4. Can right shares be issued by an unlisted Indian company to a non-resident without any Pricing Guidelines? Under the Erstwhile FEMA Regulation, the only requirement for the price at which rights issue was to be made to a non-resident was that the same should not be less than the price at which rights issue was made to a resident. Thus, technically shares could be issued to a person resident in India or resident at a nominal price and thereby to a non-resident at nominal price and therefore, as a market practice rights issue to non-residents was never subject to any pricing guidelines (i.e. share issuance at a price which is determined by internationally accepted pricing methodology between unrelated parties). Under the New FEMA Regulation, the said exception to the pricing guidelines has now been made limited to a non- resident who is an existing investor in the issuer company. It appears that the renunciation of rights in favour of a non-resident who proposes to subscribe the rights share, has to be an existing shareholder for claiming exemption from the applicability of pricing guidelines. Thus, a non-resident (who is not an existing investor in the issuer company) and is making first time investment in such unlisted Indian company, may not seek exemption from the applicability of pricing guidelines in case of rights issue.
  5. Whether interest of CCDs can be paid without any cap / limit? The Erstwhile FEMA Regulation had prescribed a cap of 300 basis points over the SBI Prime Lending Rate with respect to the payment of dividend on the preference shares issued to non-residents. As per the prevailing market practice interest payable to the non-residents on convertible debentures issued to them by an Indian company was subject to the similar cap / limit. The New FEMA Regulation does not prescribe any such limit on the payment of dividend on preference shares now. This gives flexibility to the companies for deciding the rate of dividends or interest to be paid by them to the non-residents and may also act as one of the key incentives in structuring future foreign investments in convertible equity and debt instruments.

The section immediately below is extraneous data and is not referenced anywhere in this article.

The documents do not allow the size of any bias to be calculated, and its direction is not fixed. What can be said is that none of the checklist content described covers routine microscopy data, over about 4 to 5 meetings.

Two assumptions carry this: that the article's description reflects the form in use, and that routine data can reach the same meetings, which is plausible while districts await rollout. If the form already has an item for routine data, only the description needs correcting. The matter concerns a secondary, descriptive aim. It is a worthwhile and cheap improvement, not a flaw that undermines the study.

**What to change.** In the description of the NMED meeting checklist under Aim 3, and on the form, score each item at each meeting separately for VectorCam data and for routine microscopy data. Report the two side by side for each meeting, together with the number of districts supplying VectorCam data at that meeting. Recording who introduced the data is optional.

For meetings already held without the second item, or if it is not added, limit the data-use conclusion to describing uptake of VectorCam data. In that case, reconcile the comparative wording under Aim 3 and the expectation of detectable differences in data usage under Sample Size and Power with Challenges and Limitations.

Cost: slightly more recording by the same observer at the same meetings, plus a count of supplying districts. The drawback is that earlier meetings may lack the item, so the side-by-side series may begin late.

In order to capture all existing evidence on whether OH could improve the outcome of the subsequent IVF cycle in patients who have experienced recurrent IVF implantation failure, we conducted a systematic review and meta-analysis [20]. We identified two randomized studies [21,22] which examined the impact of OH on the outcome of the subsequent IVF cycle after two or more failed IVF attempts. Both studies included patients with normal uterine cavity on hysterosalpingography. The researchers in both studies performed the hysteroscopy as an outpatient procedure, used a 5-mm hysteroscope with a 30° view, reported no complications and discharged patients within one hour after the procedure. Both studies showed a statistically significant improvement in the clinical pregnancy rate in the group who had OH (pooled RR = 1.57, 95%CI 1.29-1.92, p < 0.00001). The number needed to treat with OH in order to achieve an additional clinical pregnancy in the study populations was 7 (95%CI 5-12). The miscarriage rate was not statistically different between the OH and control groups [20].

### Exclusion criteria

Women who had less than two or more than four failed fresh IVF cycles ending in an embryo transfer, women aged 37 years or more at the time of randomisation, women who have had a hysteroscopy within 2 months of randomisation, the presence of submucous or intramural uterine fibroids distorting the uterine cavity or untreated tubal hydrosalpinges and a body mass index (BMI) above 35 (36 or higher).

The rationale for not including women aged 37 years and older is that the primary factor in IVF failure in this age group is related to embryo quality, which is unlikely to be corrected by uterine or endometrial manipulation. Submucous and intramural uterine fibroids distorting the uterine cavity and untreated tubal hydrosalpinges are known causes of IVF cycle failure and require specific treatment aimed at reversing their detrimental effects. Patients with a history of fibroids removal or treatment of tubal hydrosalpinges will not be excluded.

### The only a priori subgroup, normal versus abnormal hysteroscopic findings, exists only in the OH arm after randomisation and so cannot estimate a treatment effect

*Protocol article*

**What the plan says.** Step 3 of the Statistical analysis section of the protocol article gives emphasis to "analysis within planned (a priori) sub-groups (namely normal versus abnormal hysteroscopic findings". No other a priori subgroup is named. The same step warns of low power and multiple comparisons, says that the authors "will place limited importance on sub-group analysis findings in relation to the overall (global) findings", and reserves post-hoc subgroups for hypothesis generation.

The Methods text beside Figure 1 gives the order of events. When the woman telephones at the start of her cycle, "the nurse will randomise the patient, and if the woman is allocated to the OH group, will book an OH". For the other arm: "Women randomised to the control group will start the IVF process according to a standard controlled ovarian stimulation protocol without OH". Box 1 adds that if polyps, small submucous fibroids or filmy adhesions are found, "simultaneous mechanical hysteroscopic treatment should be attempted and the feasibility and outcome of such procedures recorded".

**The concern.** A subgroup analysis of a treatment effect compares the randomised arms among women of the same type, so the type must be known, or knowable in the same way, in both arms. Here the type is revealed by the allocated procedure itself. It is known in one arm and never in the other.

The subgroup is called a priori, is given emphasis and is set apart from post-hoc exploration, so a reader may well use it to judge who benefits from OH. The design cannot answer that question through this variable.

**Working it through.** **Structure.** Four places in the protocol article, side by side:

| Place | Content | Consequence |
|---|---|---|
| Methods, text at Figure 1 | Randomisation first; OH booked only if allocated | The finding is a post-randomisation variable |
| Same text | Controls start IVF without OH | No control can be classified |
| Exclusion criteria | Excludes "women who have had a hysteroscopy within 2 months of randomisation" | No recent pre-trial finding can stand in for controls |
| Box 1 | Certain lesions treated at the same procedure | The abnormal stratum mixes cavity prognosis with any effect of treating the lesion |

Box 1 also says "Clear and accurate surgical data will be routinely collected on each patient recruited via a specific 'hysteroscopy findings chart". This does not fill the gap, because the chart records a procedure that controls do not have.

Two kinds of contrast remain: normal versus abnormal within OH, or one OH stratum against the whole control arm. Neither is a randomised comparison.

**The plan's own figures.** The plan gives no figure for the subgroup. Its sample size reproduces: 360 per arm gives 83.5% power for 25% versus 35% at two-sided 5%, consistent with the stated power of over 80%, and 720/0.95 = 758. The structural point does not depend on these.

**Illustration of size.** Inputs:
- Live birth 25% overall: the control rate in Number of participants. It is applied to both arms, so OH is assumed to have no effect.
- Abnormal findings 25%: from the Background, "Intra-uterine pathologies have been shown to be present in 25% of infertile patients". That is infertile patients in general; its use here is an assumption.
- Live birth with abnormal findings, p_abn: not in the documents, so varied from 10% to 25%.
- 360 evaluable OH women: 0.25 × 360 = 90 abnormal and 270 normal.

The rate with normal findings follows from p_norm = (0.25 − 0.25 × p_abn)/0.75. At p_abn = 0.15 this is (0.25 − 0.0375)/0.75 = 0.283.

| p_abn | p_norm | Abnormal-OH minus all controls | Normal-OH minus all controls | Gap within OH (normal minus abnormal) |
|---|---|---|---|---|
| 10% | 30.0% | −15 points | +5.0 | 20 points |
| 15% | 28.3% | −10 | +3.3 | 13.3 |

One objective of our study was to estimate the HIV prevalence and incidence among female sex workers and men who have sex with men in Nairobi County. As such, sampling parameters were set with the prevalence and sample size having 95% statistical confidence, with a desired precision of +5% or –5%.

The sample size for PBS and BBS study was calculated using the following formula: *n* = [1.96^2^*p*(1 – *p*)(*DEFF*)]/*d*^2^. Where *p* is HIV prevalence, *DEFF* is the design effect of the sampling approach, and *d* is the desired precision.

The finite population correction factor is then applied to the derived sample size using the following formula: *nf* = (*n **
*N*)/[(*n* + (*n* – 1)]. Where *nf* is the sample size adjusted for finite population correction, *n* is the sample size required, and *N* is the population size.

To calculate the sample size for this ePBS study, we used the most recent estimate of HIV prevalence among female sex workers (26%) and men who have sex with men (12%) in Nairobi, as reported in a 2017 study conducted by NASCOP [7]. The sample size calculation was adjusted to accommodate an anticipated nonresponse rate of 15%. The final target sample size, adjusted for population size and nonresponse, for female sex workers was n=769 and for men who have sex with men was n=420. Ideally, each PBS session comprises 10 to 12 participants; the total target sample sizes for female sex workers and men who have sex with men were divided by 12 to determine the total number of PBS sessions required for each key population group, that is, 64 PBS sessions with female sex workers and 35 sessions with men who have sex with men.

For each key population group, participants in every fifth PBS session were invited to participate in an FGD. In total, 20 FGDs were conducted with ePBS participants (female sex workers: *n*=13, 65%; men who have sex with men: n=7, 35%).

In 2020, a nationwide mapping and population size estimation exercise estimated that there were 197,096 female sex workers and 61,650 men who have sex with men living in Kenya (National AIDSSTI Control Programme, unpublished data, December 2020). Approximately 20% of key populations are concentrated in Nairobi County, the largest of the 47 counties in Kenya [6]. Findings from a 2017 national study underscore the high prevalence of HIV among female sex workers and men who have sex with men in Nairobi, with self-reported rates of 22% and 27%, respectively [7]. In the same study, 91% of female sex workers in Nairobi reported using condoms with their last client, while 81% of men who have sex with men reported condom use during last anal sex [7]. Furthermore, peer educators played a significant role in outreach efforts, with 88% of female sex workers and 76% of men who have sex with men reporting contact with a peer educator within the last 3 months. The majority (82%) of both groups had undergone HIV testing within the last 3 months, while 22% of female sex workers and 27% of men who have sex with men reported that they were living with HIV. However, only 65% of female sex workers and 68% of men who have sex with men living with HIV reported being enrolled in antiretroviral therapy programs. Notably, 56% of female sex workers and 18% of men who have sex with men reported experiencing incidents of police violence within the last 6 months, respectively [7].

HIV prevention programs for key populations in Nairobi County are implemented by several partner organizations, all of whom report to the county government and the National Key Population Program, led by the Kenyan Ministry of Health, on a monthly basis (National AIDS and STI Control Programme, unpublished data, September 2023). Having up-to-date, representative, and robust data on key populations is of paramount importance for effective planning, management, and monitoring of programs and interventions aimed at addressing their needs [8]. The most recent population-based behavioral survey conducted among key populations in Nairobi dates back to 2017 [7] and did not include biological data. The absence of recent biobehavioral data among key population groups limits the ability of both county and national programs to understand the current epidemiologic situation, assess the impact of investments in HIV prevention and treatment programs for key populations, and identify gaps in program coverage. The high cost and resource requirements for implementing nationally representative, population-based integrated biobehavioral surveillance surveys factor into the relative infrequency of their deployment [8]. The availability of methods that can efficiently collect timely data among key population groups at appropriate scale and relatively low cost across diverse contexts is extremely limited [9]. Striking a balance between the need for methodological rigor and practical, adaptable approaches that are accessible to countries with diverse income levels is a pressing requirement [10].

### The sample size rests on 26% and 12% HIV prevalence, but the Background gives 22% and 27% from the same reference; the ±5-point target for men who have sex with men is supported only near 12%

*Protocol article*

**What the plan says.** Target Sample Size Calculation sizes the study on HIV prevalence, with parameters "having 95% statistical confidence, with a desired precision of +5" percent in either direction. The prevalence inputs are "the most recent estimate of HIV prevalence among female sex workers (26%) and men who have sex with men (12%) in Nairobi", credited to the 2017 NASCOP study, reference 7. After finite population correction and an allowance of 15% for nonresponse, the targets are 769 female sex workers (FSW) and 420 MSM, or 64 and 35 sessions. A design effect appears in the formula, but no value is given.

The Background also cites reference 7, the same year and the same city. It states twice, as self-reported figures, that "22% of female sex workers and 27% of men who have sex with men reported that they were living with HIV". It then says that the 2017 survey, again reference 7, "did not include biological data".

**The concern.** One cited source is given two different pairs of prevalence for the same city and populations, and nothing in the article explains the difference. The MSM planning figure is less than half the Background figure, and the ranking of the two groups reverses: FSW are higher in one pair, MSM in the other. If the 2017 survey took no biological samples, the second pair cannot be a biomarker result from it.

6. Late submission fee instead of compounding in case of delays in reporting. New FEMA Regulation stipulates payment of late submission fee in case of any delay in reporting thus removing the compounding of such late submissions by the RBI. Compounding application with RBI has always been time consuming and tedious exercise. This could be seen as one of a major relief from compliance perspective for most of the Indian companies.
  7. Timeline for issuance of capital instruments aligned with the Companies Act, 2013. The Erstwhile FEMA Regulation prescribed time period of 180 days for the purpose of allotment of eligible instruments, whereas, the time period prescribed under the Companies Act, 2013 has been provided as 60 days. The said inconsistency has been amended in the New FEMA Regulation, wherein, the allotment time period for capital instruments has been aligned with the Companies Act, 2013 (i.e., 60 days).It will be interesting to see the impact of these regulatory changes in practice.